Assault charges can be complicated, serious, and leave a permanent stain on your criminal record. The presence of an assault conviction can limit your ability to get a job, find housing, and own a gun. If you are facing accusations of assault, you owe it to yourself to contact an Allen assault lawyer right away.
With many essential rights at stake, you may need a skilled defense lawyer to help guide you through the criminal justice system. Legal counsel could defend you against these accusations and avoid a substantial black mark on your criminal history that is guaranteed to show up on background checks in the future.
Misdemeanor Assault Charges in Allen
Tex. Pen. Code § 22.01 defines assault as the intentional infliction of physical injury to others, regardless of the means used to commit the offense. However, assault also can occur when no injuries to others arise. Threats of imminent physical harm and conduct that is reasonably designed to offend or provoke others also may constitute assault.
Generally, an assault charge is a Class A misdemeanor offense. If no bodily injury occurs as a result of the assault, however, the charge drops to a Class B misdemeanor. Nonetheless, if someone commits assault by directing threats of imminent physical injury to anyone who is elderly or disabled, then the offense also is a Class A misdemeanor.
A conviction on a Class A misdemeanor assault charge can result in up to one year in jail and a fine of up to $4,000. A Class B misdemeanor assault conviction carries a maximum potential sentence of 180 days in jail and a $2,000 fine. Since both misdemeanor assault offenses may result in jail sentences, consulting an assault lawyer in Allen may be essential to achieving a more positive outcome.
In some circumstances, an assault charge is a felony offense. A conviction on a felony offense can have more severe repercussions, including the loss of some civil rights, such as the right to vote and carry a firearm. Felony assault charges primarily occur when the targets of the assault fall within certain classes.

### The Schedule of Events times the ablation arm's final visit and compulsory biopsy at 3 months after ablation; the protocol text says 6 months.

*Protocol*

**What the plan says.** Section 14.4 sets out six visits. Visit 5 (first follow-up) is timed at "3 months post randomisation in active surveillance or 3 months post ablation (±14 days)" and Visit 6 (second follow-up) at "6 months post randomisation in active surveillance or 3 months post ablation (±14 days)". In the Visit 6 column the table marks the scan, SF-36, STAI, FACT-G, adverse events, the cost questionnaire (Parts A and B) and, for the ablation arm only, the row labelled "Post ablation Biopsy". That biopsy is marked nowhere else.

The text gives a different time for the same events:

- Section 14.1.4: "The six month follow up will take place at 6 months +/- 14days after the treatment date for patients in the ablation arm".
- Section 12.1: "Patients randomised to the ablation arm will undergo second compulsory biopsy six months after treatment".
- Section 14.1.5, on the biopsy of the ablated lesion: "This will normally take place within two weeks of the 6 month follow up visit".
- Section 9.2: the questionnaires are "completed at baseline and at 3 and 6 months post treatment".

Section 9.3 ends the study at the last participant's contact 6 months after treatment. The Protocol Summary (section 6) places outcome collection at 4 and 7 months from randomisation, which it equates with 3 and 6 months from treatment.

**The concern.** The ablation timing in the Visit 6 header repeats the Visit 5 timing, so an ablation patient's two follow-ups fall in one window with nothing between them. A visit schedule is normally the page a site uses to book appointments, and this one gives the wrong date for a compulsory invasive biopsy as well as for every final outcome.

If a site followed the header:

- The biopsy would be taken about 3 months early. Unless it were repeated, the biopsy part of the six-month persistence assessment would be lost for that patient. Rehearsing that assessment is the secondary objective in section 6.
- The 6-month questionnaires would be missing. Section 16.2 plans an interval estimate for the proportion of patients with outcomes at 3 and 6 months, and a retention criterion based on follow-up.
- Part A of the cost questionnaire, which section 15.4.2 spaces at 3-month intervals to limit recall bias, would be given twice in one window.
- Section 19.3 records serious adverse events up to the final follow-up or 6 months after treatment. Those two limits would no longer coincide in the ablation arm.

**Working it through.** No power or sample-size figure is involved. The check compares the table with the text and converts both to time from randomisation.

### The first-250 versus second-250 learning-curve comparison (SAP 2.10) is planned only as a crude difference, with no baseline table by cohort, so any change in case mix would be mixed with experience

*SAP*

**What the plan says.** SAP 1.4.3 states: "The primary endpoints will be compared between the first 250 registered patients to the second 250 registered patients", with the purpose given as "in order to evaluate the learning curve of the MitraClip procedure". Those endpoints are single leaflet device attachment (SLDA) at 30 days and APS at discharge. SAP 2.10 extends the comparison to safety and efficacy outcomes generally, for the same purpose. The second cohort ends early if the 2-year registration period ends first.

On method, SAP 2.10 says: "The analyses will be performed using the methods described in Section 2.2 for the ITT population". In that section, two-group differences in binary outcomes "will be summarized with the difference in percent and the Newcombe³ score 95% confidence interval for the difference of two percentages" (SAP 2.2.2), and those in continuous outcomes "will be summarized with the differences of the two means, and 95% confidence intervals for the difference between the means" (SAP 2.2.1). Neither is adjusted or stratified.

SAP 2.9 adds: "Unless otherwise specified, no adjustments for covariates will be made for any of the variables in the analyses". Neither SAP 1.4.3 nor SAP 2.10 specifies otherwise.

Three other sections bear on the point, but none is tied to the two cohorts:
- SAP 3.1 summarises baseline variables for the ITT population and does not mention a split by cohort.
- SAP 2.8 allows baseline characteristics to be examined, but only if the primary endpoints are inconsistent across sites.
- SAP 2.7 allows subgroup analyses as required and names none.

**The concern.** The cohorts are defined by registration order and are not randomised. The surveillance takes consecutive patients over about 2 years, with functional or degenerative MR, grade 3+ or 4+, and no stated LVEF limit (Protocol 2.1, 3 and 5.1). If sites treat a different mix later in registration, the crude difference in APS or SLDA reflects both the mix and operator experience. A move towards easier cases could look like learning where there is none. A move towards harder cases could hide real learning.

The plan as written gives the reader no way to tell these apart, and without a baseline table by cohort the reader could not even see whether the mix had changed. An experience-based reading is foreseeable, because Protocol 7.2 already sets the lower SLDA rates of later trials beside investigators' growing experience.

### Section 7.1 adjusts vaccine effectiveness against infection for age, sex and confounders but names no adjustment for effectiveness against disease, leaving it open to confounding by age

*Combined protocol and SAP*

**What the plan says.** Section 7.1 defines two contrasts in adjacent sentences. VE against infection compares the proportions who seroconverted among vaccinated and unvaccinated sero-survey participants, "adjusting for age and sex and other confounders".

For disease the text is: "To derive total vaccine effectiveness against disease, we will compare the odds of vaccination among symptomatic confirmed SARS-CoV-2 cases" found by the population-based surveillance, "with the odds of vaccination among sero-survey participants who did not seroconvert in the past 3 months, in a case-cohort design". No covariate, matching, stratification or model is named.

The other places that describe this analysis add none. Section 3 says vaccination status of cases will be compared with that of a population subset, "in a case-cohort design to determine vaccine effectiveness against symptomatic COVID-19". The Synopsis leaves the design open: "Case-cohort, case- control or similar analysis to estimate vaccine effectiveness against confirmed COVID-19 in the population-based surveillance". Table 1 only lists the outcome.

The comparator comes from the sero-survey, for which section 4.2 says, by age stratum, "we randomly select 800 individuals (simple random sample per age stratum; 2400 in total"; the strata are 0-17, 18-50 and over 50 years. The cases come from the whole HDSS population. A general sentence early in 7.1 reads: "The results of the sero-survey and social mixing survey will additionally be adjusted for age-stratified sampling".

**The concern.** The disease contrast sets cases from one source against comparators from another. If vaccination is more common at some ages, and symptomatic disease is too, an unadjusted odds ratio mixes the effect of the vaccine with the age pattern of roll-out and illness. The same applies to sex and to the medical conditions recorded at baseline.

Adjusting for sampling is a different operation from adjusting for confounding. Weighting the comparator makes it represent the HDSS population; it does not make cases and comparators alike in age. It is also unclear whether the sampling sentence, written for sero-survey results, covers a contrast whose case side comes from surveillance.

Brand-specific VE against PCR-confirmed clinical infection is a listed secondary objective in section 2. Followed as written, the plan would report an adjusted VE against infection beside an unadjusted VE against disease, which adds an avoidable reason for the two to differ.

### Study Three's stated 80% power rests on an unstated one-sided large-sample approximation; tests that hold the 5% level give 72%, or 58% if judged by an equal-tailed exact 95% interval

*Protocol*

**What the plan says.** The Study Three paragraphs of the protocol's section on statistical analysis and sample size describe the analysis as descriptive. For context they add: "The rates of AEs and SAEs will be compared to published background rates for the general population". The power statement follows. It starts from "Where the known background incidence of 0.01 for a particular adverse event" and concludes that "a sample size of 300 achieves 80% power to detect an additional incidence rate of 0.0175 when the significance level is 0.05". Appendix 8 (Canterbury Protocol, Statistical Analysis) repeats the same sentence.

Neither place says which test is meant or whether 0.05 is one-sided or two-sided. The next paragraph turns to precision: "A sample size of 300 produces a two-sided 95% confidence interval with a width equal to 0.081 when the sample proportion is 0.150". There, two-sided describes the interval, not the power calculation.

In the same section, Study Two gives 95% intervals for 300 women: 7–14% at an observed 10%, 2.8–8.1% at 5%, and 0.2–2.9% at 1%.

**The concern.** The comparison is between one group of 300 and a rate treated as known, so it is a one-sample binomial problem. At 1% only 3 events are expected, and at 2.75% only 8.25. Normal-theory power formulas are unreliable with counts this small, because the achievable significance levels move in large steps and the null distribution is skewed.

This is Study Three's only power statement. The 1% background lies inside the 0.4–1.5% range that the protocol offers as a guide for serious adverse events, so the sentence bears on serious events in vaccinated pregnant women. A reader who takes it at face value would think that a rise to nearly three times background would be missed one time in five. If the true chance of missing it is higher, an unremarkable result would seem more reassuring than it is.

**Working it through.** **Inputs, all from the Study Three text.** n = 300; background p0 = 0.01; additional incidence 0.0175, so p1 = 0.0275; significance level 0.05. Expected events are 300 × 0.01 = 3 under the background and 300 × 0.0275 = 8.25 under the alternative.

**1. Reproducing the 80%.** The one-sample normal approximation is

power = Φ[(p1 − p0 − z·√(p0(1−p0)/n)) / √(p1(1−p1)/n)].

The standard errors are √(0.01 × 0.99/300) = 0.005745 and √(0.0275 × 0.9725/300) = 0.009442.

For instance, if the targets of the assault are public servants who are acting in their official capacities, such as police officers, paramedics, or judges, then the assault is a felony offense. Likewise, if the assault is directed toward family or household members, and the accused has a prior assault conviction regarding family or household members, then the offense becomes a felony. An assault attorney in Allen could delineate all potential penalties for a felony assault conviction.
What Would Result in an Aggravated Offense?
Tex. Pen. Code § 22.02(a)(1)-(2) defines aggravated assault as circumstances in which a person exhibits or uses a deadly weapon while committing an assault, or an assault that results in serious physical harm to others. For bodily injury resulting from an assault to elevate the charge to aggravated assault, the injury must cause:
- A substantial risk of death or death
- Permanent severe disfigurement to the body of another
- Extended loss or impairment of the function of any bodily organ or limb
Aggravated assault is typically a second-degree felony, which can result in a prison term ranging from two to 20 years. However, aggravated assault can become a first-degree felony in some situations, which carries the potential for a prison sentence between five and 99 years, or life in prison.
Get Advice from an Allen Assault Attorney Today
Getting legal advice is always advisable when you are facing any criminal charges, and it may be particularly important when jail or prison time is a potential outcome of a criminal conviction. An Allen assault lawyer may be able to help you put up a strong defense against assault charges and help shield you from unwanted consequences.
Having an assault conviction can be damaging to your personal and professional reputation. Do not allow a situation that got out of hand to mar your future goals. Call today to get the help you need.